Archaeology & History
Ancient carvings confirm deadly comet strike
By T.K. Randall
April 21, 2017 · 836 comments
Some of the stones found at Gobekli Tepe. Image Credit: CC BY-SA 4.0 Zhengan
Symbols found at Gobekli Tepe seem to confirm that a comet struck the Earth in the year 10,950 B.C.
For years, researchers had suspected that an unexplained reduction in global temperatures during a period known as the Younger Dryas could have been caused by a comet impact - an event that was thought to have wiped out the woolly mammoth while also sparking the beginnings of civilization.
Now a team of experts at the University of Edinburgh believe that they may have found early documented evidence of this event in the form of symbols engraved on ancient stone pillars at Gobekli Tepe - a site in southern Turkey with important historical significance.
Using a computer programme to map how the constellations would have appeared over Turkey at the time the carvings were made, the researchers discovered that the symbols seemed to confirm that a swarm of comet fragments had hit the Earth at the same time the temperature dropped.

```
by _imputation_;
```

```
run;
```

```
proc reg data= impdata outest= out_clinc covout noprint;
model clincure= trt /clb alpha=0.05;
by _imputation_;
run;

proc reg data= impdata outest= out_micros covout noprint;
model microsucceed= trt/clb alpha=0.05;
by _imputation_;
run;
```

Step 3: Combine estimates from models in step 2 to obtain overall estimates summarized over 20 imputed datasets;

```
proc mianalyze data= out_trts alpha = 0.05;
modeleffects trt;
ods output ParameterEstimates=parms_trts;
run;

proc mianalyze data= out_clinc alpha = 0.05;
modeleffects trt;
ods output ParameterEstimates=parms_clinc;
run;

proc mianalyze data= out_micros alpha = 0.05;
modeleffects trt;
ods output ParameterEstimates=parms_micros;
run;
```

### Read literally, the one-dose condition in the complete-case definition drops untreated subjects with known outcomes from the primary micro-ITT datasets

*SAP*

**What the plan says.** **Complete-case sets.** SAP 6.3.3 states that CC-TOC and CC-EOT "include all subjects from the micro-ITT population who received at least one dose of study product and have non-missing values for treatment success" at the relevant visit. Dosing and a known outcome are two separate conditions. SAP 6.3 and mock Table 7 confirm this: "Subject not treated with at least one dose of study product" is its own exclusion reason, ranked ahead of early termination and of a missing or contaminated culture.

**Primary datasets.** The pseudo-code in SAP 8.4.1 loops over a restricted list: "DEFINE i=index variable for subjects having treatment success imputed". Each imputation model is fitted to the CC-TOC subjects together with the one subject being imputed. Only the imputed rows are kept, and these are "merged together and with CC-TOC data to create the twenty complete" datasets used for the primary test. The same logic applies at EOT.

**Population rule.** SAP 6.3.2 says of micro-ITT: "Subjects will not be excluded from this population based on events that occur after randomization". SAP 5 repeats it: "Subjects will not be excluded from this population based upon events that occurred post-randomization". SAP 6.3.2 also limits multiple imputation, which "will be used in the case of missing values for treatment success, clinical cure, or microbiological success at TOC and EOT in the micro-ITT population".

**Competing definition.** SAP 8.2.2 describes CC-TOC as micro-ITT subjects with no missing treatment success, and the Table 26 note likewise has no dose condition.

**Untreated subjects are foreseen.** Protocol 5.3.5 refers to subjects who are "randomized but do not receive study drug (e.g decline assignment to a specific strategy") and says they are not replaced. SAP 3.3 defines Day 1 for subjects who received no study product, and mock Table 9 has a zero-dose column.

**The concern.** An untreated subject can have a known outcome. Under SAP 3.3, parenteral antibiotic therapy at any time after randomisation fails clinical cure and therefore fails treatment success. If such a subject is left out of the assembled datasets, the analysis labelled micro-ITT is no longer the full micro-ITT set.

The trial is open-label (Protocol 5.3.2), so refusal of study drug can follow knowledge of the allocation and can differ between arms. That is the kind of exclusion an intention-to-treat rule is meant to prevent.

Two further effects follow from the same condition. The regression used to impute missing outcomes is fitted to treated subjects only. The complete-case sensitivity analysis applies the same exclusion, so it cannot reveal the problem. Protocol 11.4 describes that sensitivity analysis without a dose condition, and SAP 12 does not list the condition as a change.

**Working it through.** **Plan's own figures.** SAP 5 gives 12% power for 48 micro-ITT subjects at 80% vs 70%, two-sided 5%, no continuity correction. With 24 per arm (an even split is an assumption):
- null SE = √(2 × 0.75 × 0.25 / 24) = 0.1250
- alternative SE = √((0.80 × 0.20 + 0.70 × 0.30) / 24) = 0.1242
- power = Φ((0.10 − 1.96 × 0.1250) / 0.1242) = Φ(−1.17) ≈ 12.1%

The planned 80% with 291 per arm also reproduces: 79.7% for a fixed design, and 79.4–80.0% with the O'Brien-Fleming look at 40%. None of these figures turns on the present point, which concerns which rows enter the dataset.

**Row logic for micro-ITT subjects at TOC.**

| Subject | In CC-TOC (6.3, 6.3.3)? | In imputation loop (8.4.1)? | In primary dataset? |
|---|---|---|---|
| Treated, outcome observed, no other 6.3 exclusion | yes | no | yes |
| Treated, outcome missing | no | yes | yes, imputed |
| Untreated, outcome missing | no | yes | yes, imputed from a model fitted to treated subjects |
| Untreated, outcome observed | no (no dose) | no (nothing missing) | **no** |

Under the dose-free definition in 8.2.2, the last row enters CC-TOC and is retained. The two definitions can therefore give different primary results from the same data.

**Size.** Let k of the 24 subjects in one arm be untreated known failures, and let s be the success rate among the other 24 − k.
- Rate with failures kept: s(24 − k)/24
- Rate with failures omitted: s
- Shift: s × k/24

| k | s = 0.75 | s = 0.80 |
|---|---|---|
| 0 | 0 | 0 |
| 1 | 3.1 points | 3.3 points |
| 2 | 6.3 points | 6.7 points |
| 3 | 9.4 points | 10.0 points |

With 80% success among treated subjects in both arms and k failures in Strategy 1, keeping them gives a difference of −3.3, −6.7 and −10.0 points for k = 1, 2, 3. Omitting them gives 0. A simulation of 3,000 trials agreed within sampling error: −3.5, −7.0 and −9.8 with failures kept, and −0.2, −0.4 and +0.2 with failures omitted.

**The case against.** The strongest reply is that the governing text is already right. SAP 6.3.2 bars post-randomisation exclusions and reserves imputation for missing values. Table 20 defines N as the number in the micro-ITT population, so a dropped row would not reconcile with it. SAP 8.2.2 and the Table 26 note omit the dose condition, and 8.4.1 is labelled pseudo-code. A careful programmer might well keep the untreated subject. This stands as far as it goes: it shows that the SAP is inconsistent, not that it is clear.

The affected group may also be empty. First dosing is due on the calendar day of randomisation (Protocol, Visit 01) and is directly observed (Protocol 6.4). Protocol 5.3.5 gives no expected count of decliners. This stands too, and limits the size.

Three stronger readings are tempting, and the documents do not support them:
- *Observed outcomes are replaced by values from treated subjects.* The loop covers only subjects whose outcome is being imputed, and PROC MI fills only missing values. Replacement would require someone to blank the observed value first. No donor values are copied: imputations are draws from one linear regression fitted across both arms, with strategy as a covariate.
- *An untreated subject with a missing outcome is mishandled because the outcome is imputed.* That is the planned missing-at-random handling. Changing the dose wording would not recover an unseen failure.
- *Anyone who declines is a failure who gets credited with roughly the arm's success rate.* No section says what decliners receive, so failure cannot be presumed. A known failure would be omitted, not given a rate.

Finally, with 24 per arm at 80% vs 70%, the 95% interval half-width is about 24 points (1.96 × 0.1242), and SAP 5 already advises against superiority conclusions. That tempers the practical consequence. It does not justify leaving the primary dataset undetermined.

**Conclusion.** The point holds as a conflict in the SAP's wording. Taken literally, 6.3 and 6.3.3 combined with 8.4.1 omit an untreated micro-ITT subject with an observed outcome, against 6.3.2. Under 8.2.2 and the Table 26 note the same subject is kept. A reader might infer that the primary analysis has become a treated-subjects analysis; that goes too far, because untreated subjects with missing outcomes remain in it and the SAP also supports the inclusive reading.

It's an idea previously touched upon by Graham Hancock in his book - Magicians of the Gods
"I think this research, along with the recent finding of a widespread platinum anomaly across the North American continent virtually seal the case in favour of (a Younger Dryas comet impact)," said study leader Dr Martin Sweatman.
"It appears Gobekli Tepe was, among other things, an observatory for monitoring the night sky."
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